Impact of Optimal Arousal
It all seemed to happen in slow motion.
Reggie Miller, Monica Seles, Wayne Gretzky, and many others in describing an optional state of arousal experienced during athletic performance
Golf legend Jack Nicklaus welcomes arousal, but he believes that the majority of his opponents do not. That’s just fine with him. During his prime, the terrific pressure of playing in the top competitions was a key factor in Nicklaus’ high percentage of victories in the four majors the Masters, British Open, U.S. Open, and PGA Championship. From 1960 through 1980, he played in 289 nonmajor events and won 50, for a 17.3 winning percentage. In the majors, despite playing against more talented fields, Nicklaus won 17 of 76 events, for a 22.4 percentage. In the majors, you knew when it got closer to the final day, the pack ahead of you would fall back because of the pressure, Nicklaus said. In other words, their tension affected their strokes, and their scores ballooned, while Nicklaus kept his cool.
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Until recently, many sports researchers and psychologists have agreed that a high level of pressure and arousal are usually detrimental to performance, especially in sports involving fine motor skills. Sport psychologist Thomas T utko has said that more athletes succumb to feelings of arousal than benefit from them. It is far more common in athletics for anxieties and tensions to be disruptive both physically, affecting your playing ability, and mentally, affecting your concentration and judgment.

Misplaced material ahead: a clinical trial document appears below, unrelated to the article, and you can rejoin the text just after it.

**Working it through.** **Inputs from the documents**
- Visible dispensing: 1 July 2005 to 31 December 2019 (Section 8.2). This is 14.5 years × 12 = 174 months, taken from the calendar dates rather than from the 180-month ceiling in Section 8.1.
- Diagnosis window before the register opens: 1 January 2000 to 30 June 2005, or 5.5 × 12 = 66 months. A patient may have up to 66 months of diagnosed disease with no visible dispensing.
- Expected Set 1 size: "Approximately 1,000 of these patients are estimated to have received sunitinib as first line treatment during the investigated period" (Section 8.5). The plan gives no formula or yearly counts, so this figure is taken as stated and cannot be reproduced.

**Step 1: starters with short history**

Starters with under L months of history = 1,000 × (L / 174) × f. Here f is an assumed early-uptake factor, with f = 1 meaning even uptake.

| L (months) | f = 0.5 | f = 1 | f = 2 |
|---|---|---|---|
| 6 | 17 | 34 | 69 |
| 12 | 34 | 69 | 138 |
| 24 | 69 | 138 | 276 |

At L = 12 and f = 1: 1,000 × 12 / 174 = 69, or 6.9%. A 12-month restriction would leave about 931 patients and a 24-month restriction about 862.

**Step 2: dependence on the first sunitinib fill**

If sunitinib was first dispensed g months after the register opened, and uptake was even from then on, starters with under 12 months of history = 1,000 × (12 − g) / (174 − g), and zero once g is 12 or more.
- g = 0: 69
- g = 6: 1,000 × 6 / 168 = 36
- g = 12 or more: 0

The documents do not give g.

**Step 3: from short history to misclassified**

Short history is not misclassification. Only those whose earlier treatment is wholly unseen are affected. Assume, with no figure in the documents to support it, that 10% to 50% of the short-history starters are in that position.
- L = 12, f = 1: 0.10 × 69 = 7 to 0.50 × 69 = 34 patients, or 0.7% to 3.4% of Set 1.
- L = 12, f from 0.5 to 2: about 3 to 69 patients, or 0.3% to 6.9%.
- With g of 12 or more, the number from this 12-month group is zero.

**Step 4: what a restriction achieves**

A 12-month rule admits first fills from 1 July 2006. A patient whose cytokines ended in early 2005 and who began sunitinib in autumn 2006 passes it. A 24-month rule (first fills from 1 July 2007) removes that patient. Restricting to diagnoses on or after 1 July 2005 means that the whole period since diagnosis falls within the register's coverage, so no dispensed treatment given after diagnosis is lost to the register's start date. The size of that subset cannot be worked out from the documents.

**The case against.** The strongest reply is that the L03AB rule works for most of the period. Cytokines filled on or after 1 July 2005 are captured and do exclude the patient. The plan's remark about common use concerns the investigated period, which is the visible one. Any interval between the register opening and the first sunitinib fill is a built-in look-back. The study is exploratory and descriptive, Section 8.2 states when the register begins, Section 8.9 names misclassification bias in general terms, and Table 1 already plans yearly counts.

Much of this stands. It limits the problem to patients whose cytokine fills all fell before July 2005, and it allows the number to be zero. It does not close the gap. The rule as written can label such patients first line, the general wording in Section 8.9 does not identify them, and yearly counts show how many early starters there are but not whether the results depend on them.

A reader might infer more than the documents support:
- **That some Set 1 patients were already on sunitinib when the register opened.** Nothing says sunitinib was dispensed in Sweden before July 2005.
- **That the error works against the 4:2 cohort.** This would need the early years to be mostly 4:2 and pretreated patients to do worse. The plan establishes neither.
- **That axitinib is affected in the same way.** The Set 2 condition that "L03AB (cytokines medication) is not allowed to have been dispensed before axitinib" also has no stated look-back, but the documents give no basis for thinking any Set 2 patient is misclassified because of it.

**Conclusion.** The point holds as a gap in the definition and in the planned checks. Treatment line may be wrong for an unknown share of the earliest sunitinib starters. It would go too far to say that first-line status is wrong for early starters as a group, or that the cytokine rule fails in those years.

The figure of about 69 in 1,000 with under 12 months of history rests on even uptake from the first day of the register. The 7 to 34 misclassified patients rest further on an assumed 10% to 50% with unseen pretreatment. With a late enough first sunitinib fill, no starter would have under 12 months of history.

Lately, more reports are coming forth that even in golf, tennis, and other fine-skill sports, athletes sometimes have improved concentration and results under a high state of tension or pressure. One thing remains agreed upon: under pressure, most athletes usually perform better or worse than without pressure there is almost always some effect. Most records are broken by athletes under the stress of competitive arousal; they are seldom broken during practice. And yet many athletes perform better under relaxed conditions than they do under the gun.
Much depends on the task, or skill, being performed, says psychologist Charles Spielberger:
A football lineman is very focused on a task in terms of blocking or rushing a passer. Anger might facilitate that type of performance and energize more vigorous activity. But you don’t want to have a quarterback angry most of the time. He has to read defenses, have peripheral vision, and to make quick decisions. Anger might interfere.
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